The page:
While universities and other research institutions try to apply a nonexistent law to their cephalopods, Katherine Meyer, who directs the Animal Law and Policy Clinic at Harvard Law School, is trying to pressure the National Institutes of Health, the main federal funder of biomedical research in the United States, into making a change.
In 2020, Ms. Meyer’s clinic petitioned the institutes’ Office of Laboratory Animal Welfare to take action toward regulating cephalopod research. “I just had the idea that we should do something to protect octopuses,” she said.
Ms. Meyer realized that while the 1985 Health Research Extension Act addressed the care of “animals in research,” it didn’t actually define an animal. The definition of animals as “live, vertebrate” creatures is in another N.I.H. document called the Public Health Service Policy on Humane Care and Use of Laboratory Animals.
“That’s when I saw the opening,” Ms. Meyer said. She said the N.I.H.’s lab animal office could protect octopuses and their kin by simply changing the definition of “animals” in the policy to include cephalopods, rather than amending the underlying law.
She received a response in July 2020 that said the agency was “aware of the standards in other countries that include cephalopods in animal welfare oversight and regulations” and was “currently considering options for providing guidance on humane care and use of invertebrates in N.I.H. funded research.”
Beyond that, she said, “We have not gotten a substantive response from the agency.”
In response to a request for comment, a spokesperson for the N.I.H. Office of Extramural Research repeated the language from Ms. Meyer’s letter.
Dr. Huffard said that in the absence of new federal guidance, many international scientific journals require U.S. researchers to show that they’ve passed cephalopod research through an IACUC or another institutional review process before their research can be published. An animal-welfare nonprofit called AAALAC International, which offers voluntary accreditation to research institutions, is also recommending that institutional committees approve cephalopod research.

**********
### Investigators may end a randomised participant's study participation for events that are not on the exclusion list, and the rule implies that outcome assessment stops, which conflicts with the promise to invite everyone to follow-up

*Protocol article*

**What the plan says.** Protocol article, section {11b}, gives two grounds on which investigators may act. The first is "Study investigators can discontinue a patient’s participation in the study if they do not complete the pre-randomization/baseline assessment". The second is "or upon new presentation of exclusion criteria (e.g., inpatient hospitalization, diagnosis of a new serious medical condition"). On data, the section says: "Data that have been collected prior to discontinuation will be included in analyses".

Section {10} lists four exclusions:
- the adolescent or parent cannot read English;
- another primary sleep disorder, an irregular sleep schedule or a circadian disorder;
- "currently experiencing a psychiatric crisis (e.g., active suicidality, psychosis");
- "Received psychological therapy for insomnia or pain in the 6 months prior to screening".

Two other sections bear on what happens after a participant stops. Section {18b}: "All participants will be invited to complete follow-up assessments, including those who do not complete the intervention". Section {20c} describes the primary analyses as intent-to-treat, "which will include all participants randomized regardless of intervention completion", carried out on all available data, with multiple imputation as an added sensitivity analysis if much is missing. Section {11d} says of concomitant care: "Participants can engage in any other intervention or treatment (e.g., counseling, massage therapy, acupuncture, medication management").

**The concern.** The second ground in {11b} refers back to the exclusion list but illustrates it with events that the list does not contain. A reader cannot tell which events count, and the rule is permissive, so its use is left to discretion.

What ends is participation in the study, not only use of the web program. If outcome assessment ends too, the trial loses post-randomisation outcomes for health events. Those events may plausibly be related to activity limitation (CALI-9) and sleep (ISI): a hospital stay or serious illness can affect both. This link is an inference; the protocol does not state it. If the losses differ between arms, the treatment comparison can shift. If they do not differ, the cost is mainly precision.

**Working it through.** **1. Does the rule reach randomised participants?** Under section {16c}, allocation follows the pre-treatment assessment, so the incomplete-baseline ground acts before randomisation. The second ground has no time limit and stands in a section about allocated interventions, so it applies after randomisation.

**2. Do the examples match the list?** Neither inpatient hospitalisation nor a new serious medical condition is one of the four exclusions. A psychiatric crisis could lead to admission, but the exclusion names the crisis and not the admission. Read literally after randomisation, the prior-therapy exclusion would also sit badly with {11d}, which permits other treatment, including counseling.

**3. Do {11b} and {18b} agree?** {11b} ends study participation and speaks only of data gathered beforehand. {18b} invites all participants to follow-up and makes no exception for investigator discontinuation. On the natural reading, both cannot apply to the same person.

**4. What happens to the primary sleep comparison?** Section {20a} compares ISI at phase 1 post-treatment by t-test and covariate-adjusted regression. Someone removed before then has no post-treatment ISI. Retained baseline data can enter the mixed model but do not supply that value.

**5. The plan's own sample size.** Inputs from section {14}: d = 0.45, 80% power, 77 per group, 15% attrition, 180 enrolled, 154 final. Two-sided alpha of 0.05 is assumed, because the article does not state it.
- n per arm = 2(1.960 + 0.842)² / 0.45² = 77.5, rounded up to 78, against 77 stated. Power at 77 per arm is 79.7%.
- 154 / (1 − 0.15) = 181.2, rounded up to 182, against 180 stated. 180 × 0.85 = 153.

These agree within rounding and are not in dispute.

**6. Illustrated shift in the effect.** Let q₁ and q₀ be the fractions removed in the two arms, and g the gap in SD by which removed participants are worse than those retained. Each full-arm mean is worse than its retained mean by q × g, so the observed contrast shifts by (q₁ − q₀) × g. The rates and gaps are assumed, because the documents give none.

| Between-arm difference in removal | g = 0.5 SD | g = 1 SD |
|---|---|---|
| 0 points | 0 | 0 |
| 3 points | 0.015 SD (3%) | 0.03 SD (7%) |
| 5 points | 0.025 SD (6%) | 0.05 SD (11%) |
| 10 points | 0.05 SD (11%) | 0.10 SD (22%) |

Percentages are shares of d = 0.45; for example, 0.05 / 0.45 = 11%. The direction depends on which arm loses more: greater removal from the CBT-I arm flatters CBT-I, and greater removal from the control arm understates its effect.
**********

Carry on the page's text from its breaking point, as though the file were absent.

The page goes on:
“I don’t know any cephalopod researcher that would just scoff at these rules,” Dr. Huffard said. Even if the U.S. government hasn’t determined that cephalopods deserve the same protections as other animals, scientists who study the many-armed creatures have made that determination for themselves.
“An unhealthy and overly stressed octopus isn’t going to yield useful data,” Dr. Huffard said. Even aside from the data, she added, “I want the animals to be happy and healthy.”
As long as we’re rethinking how our laws privilege animals with backbones, through, Dr. Huffard said it may not make sense to elevate cephalopods above the other spineless species. Octopuses “are very complex animals; nobody will doubt that,” she said. “Are they the most complex invertebrates? Depends on how you define that.”
Bees, for instance, have remarkably intricate behaviors and social structures. Crabs and lobsters were recently declared sentient by the British government, and in Switzerland, it’s illegal to boil a lobster alive. “If people studied mantis shrimps the way they study octopuses, they would be really blown away at how smart they are,” Dr. Huffard said.
“I feel like we should be treating all animals with that level of respect,” she said.